The project contributes to our understanding of the role of both chemical and biological production and degradation of organo-halogens in regulating the oxidising capacity of the atmosphere. It also improves our knowledge of the natural biogeochemical cycling of halogens in polar regions.
The aim of this project was to quantitatively investigate the mechanisms driving the oceanic carbon dioxide system and the CO2 air–sea flux in areas differentiated by water column stratification, ice cover/extent and freshwater input in the Pacific sector of the Southern Ocean.
The Antarctic Peninsula is one of the most rapidly warming regions on Earth. The western peninsula, Bellingshausen and Amundsen Seas have recently experienced declines in sea ice extent and duration, and glacier fronts are retreating.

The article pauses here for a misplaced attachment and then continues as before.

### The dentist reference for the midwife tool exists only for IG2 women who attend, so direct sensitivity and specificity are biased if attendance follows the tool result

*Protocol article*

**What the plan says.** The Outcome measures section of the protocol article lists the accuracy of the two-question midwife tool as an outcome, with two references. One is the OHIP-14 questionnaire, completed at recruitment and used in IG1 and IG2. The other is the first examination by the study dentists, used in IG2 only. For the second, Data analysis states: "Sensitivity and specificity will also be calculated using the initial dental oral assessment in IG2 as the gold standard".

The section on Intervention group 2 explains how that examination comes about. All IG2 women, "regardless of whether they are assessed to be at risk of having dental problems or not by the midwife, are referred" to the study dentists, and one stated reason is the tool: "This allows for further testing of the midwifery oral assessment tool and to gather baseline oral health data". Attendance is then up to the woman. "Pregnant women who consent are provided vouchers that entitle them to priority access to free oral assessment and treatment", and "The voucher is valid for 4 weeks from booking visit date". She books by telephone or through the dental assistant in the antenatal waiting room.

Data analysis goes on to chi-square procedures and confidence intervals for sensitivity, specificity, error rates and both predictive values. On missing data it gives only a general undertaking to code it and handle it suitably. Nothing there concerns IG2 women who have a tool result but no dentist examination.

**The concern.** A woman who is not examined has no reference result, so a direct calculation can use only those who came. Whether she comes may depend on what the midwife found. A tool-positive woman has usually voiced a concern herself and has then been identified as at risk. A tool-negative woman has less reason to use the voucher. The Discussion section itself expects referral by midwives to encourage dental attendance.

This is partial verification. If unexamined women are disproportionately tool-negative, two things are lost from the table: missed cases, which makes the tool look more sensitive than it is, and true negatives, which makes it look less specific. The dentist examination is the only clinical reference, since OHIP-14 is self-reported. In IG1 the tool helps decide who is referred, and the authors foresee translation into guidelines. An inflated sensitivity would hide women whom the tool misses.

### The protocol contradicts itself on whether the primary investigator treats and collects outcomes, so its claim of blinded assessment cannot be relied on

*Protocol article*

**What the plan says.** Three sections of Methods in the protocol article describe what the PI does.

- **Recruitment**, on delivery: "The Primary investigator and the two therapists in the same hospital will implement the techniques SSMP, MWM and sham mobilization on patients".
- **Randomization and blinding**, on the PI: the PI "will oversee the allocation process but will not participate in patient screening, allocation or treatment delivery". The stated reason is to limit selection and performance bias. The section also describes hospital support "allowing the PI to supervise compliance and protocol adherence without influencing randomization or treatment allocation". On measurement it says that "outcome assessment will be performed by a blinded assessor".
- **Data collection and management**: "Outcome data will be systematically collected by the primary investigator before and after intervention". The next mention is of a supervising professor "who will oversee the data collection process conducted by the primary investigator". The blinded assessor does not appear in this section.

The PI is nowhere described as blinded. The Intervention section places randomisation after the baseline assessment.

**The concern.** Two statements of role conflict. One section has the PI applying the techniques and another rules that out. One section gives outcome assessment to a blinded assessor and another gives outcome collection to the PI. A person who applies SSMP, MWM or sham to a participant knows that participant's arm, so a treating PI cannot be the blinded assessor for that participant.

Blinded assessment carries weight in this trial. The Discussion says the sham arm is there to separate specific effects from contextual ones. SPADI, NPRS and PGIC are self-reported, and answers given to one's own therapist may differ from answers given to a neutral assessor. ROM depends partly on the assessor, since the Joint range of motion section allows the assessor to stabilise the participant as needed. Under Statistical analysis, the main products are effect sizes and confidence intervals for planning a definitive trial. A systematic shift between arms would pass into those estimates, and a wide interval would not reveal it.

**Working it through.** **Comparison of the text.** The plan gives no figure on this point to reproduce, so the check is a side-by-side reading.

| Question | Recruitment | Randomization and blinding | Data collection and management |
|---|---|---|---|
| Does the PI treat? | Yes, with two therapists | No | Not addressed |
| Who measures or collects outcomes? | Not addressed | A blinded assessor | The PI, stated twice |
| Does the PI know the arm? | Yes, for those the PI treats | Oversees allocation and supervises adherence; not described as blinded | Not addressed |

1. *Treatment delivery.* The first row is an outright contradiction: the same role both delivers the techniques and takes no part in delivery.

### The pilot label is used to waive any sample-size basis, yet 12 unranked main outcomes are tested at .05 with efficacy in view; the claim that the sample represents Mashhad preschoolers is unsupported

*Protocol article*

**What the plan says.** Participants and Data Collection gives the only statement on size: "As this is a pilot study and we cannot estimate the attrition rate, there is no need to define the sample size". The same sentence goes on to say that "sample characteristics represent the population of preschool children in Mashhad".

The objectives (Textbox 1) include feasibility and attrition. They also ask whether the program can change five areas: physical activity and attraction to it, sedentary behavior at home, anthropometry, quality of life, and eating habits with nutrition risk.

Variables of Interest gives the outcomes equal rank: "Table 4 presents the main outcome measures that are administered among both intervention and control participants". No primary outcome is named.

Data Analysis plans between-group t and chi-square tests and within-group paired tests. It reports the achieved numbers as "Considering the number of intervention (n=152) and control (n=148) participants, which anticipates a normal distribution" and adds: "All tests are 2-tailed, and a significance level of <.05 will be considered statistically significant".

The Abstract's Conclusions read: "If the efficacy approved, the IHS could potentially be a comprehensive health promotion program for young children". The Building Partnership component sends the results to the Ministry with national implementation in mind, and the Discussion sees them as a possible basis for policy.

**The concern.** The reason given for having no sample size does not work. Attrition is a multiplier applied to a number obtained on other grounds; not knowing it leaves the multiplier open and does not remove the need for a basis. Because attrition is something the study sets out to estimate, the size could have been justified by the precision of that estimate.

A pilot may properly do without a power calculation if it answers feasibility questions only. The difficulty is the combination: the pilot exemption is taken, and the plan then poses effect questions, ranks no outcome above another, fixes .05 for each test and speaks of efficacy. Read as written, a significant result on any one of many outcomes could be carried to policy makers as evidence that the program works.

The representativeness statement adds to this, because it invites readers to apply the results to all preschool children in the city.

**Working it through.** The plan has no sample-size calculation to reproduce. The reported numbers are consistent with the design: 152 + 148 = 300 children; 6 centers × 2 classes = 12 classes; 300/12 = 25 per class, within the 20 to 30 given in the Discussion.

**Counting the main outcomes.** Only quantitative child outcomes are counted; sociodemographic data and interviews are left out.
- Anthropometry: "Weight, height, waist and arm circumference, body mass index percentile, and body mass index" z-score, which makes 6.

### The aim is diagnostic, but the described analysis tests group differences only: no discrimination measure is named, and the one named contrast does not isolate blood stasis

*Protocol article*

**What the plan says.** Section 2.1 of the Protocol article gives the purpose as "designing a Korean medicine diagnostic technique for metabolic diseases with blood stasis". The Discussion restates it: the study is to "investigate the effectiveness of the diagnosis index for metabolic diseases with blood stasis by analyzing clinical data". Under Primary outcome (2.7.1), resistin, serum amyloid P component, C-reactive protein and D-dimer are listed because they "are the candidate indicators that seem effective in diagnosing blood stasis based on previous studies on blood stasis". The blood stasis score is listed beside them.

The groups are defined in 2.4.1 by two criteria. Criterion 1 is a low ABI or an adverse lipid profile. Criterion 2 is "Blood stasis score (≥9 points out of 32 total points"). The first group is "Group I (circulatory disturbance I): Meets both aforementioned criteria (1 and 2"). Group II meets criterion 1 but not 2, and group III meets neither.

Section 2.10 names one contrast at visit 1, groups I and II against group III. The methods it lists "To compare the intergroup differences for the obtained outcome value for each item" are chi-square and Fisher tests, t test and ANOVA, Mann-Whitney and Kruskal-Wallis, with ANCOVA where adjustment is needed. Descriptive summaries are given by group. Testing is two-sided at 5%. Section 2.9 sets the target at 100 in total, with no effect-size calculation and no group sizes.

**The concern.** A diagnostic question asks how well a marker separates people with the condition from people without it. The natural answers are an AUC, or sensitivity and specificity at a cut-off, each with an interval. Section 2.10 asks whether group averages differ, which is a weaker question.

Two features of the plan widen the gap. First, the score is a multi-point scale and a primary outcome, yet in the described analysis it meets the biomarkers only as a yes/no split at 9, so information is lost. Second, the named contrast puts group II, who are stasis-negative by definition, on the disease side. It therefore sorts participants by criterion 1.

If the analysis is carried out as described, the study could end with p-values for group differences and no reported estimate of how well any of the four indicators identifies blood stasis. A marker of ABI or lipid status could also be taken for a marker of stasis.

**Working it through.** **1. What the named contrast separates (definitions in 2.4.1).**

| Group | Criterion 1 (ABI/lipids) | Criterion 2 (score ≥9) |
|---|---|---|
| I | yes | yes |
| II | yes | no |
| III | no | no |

The overarching objective of this project was to investigate physical and biogeochemical variability in the Amundsen and Ross Seas, two regions which show contrasting responses to climate change and are perhaps the least sampled in the Southern Ocean.
Since controls on the production and destruction of climate-active gases are very likely coupled to the extent and type of microorganisms living at or near this critical interface, changes in both the extent and type of sea ice will greatly affect the balance between the marine environment and the biosphere.